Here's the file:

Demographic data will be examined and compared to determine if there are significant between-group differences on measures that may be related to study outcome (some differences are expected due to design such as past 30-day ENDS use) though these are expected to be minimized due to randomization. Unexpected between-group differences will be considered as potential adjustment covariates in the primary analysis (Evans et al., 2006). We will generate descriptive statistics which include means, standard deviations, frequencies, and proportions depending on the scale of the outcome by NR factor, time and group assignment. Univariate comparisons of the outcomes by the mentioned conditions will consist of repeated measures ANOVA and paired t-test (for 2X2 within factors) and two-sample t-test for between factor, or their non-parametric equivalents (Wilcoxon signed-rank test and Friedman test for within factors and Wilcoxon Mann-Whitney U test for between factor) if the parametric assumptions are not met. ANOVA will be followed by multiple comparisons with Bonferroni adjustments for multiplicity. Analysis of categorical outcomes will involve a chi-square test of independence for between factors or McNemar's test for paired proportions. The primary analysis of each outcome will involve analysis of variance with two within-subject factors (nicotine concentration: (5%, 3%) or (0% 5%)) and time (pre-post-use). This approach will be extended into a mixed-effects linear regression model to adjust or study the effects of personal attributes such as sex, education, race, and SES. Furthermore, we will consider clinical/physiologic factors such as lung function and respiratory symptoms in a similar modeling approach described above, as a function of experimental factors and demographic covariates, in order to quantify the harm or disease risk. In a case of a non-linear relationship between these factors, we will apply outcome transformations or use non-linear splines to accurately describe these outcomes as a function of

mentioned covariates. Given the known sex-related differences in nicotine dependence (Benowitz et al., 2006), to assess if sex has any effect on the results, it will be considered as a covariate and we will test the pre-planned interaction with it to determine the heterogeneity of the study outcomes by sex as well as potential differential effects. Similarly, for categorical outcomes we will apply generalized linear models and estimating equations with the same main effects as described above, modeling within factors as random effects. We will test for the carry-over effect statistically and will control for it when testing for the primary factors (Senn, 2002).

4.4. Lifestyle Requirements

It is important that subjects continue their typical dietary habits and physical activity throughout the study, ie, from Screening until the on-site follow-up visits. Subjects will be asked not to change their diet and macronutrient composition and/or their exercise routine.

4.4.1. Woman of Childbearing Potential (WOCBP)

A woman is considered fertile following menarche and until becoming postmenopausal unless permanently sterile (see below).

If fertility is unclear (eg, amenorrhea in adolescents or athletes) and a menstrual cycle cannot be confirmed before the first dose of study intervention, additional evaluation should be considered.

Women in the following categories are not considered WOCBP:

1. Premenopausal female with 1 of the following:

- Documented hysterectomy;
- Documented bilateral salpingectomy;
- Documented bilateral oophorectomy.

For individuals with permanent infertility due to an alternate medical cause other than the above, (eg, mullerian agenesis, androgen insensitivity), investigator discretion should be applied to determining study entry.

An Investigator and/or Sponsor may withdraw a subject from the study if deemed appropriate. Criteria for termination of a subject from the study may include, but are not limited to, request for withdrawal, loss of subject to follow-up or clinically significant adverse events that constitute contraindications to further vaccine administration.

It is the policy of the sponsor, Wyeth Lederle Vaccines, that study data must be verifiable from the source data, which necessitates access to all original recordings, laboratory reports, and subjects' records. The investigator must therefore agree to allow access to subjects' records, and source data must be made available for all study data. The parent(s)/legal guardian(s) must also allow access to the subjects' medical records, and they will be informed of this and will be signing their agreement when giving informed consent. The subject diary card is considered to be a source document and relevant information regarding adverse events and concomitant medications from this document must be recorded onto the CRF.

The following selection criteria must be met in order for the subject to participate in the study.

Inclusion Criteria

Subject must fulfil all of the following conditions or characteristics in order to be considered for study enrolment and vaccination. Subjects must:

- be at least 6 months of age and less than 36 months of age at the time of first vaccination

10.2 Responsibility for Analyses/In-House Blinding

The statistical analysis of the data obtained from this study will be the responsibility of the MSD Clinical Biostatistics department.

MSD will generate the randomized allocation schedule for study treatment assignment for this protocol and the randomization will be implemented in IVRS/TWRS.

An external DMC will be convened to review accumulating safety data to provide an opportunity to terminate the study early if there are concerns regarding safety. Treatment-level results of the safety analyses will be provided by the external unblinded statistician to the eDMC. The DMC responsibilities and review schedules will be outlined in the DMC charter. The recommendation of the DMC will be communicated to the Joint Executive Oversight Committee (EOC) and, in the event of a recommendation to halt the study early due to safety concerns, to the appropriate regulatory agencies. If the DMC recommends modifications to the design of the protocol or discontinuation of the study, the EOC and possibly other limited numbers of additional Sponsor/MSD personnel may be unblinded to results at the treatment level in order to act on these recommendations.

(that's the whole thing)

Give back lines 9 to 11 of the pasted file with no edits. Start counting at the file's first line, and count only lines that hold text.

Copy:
1. Premenopausal female with 1 of the following:

- Documented hysterectomy;
- Documented bilateral salpingectomy;